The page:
One of the farms I rode past, the Farm Institute looked cool enough that we ended up coming back with the kids for a little walk around the pastures and on their trails. We encountered cows, sheep, goats, chickens, and a massive working garden. We didn’t have time to stay for one of their interactive sessions for the kids, but would have loved to see how they work the land and use the produce.
Instead of riding the bikes with kids, or getting up close to the farm animals, we took them back to Oak Bluffs to Flying Horses Carousel, the oldest in the country. They even have the brass rings to try to grab while cicling around the carousel. The kids loved it so much that we ended up riding it three times, getting pretty dizzy in the meantime. It was the perfect old school beach resort family fun.
The part of our trip that felt the most like a return to the pre-pandemic normal wasn’t the travel or even visiting attractions, it was the amount of time we actually spent sitting outside at restaurants. We’ve gone out a few times here and there during the pandemic, but this trip was our first time with multiple meals out in public since the lockdown began. In Oak Bluffs, we had my favorite meal of the whole trip at Lookout Tavern. With their large seating area outside overlooking the water and plenty of heaters which were perfect for the blustery day we were there, it was the perfect spot to sit and enjoy a family meal. We may have over ordered, going with a raw bar sampler of oysters, clams, and shirmp, lobster tacos, lobster bisque, shrimp quesadillas, and fish and chips for the kids, but we ended up finishing just about all of it there. Everyone was so hungry and happy to be sitting outside that we were actually able to enjoy two local brews with dinner as well.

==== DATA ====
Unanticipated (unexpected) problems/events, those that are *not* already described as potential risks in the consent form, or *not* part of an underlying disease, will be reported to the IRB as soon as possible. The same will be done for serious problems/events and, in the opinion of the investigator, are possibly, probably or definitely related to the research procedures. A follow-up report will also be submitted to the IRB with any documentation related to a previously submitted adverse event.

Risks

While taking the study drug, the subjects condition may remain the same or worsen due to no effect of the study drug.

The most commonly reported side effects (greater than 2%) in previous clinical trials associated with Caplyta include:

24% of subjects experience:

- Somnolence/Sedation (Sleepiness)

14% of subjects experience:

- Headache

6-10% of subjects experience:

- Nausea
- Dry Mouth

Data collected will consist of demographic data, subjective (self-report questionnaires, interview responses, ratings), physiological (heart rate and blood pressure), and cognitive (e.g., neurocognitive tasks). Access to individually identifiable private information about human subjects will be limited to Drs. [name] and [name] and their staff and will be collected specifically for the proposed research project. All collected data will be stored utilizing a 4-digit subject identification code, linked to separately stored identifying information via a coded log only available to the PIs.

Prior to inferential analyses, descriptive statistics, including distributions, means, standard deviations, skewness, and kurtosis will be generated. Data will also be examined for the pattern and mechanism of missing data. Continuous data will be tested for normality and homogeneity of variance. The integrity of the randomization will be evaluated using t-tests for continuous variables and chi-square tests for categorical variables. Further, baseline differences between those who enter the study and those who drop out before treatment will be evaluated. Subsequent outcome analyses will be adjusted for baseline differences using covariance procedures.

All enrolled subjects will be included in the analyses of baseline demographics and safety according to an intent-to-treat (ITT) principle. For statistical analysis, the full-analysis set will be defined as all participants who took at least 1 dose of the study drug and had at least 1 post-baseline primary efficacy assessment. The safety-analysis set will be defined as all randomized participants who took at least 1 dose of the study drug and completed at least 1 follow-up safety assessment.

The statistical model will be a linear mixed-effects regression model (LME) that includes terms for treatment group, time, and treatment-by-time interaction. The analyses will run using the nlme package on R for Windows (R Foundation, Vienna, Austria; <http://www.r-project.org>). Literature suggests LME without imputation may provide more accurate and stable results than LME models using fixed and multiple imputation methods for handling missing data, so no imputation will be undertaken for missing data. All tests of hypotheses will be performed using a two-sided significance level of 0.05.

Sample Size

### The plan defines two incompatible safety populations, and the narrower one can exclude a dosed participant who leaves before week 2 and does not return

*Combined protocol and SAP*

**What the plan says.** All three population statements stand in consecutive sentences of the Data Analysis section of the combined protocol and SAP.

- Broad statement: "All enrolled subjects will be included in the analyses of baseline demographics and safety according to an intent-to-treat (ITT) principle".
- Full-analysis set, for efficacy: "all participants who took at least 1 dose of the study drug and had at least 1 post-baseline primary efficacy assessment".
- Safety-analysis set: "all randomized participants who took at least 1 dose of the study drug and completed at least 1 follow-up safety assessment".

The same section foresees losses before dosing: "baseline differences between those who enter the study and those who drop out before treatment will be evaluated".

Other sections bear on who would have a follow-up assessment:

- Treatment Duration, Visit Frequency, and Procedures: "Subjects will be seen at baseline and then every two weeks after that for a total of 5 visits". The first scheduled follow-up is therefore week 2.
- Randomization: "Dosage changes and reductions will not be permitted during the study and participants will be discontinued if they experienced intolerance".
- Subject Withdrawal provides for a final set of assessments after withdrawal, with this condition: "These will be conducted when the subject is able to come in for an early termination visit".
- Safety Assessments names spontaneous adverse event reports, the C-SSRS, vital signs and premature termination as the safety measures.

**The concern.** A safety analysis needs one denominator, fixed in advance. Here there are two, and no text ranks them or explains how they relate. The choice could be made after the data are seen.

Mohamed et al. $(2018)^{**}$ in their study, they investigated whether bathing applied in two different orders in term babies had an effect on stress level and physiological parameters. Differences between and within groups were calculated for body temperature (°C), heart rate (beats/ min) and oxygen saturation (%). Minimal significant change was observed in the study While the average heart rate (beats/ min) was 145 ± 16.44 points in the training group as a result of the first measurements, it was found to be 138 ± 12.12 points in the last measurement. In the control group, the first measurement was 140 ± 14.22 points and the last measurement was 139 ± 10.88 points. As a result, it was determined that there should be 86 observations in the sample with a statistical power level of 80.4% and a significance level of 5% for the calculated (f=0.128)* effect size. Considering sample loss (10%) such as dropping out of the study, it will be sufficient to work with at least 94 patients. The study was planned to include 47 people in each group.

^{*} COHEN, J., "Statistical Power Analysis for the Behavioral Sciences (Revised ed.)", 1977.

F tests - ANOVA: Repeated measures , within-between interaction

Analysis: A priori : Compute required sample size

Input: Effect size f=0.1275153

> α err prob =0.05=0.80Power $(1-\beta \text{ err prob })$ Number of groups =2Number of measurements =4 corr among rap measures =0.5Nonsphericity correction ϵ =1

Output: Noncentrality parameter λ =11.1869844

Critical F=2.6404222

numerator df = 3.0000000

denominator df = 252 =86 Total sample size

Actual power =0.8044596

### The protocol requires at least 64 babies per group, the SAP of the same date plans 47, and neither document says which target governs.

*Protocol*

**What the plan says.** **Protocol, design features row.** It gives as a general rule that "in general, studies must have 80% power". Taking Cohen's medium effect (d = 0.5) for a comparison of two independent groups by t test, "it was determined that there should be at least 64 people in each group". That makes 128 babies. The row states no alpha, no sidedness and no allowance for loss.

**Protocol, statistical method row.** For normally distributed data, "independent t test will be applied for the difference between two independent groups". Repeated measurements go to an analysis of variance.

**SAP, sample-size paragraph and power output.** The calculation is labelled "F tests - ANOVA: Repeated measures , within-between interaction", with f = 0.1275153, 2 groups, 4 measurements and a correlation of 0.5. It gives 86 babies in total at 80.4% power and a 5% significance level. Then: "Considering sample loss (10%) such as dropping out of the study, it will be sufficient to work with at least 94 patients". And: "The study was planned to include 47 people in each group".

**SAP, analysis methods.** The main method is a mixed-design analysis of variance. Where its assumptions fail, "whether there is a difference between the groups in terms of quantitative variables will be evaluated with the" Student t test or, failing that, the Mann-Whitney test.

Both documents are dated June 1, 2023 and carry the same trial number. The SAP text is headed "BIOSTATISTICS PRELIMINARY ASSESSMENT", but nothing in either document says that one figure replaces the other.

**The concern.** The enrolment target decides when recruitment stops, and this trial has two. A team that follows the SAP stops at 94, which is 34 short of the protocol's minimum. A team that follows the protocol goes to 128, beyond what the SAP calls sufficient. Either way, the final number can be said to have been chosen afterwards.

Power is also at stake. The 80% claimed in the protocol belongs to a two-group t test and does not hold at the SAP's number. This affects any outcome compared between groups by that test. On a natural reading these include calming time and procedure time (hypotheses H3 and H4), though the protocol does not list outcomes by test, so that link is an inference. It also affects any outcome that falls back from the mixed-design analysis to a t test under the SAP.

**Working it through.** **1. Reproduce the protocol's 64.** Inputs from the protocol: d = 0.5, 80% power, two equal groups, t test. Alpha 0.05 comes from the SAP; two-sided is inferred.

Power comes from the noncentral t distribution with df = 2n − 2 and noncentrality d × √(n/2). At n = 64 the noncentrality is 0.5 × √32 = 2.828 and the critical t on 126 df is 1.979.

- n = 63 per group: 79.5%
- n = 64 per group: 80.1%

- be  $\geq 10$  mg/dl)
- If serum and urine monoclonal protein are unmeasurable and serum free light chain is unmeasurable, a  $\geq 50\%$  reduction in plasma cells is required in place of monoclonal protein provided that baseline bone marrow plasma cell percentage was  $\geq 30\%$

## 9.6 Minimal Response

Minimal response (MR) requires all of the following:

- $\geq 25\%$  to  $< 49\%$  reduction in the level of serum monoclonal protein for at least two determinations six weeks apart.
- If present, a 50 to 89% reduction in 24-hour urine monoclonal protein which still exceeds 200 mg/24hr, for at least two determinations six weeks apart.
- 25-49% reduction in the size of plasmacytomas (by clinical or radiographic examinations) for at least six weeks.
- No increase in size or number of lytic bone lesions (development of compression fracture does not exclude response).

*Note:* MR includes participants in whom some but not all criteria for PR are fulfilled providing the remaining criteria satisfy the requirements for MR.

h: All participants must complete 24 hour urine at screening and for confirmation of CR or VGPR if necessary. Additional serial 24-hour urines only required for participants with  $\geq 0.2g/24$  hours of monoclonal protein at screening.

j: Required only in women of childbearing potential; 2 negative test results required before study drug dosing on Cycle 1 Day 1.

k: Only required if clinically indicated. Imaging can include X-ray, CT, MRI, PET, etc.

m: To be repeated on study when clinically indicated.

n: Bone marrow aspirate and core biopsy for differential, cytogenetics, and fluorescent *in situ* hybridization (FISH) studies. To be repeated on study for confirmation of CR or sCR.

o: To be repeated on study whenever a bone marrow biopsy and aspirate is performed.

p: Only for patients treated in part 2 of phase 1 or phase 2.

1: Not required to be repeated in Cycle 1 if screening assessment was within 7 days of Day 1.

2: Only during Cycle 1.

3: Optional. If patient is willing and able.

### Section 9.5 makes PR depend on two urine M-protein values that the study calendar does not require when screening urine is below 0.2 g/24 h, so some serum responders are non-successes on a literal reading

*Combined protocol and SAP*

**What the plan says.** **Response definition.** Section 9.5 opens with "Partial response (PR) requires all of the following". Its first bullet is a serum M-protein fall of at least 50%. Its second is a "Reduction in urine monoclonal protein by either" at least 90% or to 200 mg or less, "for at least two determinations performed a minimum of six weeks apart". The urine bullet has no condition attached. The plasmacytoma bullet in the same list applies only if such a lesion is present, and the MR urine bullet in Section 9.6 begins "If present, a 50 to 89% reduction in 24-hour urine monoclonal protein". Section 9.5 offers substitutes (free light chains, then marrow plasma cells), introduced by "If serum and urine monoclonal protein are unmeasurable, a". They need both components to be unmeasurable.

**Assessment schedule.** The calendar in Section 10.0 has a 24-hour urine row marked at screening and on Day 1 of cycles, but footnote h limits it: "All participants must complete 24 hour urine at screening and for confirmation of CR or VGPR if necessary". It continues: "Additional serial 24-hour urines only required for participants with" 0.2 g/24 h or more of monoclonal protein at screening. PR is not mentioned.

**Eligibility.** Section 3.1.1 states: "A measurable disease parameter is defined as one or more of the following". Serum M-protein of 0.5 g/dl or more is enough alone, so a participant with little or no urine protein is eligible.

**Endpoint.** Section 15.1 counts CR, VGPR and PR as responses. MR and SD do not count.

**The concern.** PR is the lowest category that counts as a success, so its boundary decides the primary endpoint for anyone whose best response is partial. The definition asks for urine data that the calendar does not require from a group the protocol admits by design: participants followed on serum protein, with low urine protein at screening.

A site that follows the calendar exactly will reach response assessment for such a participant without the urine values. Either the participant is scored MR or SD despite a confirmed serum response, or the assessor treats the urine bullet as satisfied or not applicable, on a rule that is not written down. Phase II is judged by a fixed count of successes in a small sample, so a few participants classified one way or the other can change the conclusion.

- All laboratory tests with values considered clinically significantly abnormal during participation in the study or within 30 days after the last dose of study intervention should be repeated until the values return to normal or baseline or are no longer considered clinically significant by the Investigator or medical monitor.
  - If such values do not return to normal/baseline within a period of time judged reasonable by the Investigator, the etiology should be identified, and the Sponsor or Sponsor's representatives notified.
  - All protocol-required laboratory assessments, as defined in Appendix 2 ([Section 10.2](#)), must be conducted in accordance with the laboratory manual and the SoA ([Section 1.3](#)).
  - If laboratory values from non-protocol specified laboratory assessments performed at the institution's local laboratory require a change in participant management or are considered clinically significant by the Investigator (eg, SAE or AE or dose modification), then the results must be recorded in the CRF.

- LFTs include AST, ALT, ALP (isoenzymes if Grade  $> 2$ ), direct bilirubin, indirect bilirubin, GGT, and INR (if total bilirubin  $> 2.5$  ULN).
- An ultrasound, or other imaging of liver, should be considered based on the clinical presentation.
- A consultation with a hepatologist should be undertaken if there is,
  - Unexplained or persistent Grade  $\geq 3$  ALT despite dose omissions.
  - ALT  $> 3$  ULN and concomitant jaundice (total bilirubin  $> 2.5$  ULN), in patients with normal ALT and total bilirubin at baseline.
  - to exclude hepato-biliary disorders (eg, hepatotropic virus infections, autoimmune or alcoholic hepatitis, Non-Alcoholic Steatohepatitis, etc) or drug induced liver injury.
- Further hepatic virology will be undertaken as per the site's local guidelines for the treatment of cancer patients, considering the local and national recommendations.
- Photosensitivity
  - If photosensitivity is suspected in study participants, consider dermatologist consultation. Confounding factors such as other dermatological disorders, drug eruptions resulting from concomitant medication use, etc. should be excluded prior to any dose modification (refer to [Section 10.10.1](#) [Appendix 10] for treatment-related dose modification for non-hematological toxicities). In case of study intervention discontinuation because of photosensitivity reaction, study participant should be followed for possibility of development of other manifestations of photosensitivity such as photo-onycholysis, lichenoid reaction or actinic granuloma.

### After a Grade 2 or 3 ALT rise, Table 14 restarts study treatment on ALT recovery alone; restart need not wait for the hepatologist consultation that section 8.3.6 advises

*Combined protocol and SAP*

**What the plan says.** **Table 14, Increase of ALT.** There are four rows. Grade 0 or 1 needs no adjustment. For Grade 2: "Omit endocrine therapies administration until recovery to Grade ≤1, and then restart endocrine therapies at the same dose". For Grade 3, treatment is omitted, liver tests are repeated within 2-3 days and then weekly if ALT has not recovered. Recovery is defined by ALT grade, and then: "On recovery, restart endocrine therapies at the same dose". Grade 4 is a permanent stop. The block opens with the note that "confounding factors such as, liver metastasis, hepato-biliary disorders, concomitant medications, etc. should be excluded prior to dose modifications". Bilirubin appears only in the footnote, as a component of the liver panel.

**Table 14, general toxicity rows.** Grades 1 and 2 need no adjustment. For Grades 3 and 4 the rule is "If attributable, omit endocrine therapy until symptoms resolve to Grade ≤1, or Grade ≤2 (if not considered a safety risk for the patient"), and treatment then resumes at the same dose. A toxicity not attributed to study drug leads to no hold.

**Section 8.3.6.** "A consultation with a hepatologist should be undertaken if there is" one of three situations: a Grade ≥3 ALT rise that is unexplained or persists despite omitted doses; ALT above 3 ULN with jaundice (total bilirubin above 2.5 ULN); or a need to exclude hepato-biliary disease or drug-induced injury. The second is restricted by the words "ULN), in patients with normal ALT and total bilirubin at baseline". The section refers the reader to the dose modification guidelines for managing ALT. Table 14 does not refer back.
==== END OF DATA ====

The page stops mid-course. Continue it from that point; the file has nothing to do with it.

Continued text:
We couldn’t walk through Oak Bluffs at night without a stop for dessert too, and it wasn’t easy with all the great choices in town. We went with ice cream at Mad Martha Ice Cream, grabbing some m&m mix and a pistachio cone for the box, and a loaded peanut butter cup, my favorite flavor, for me.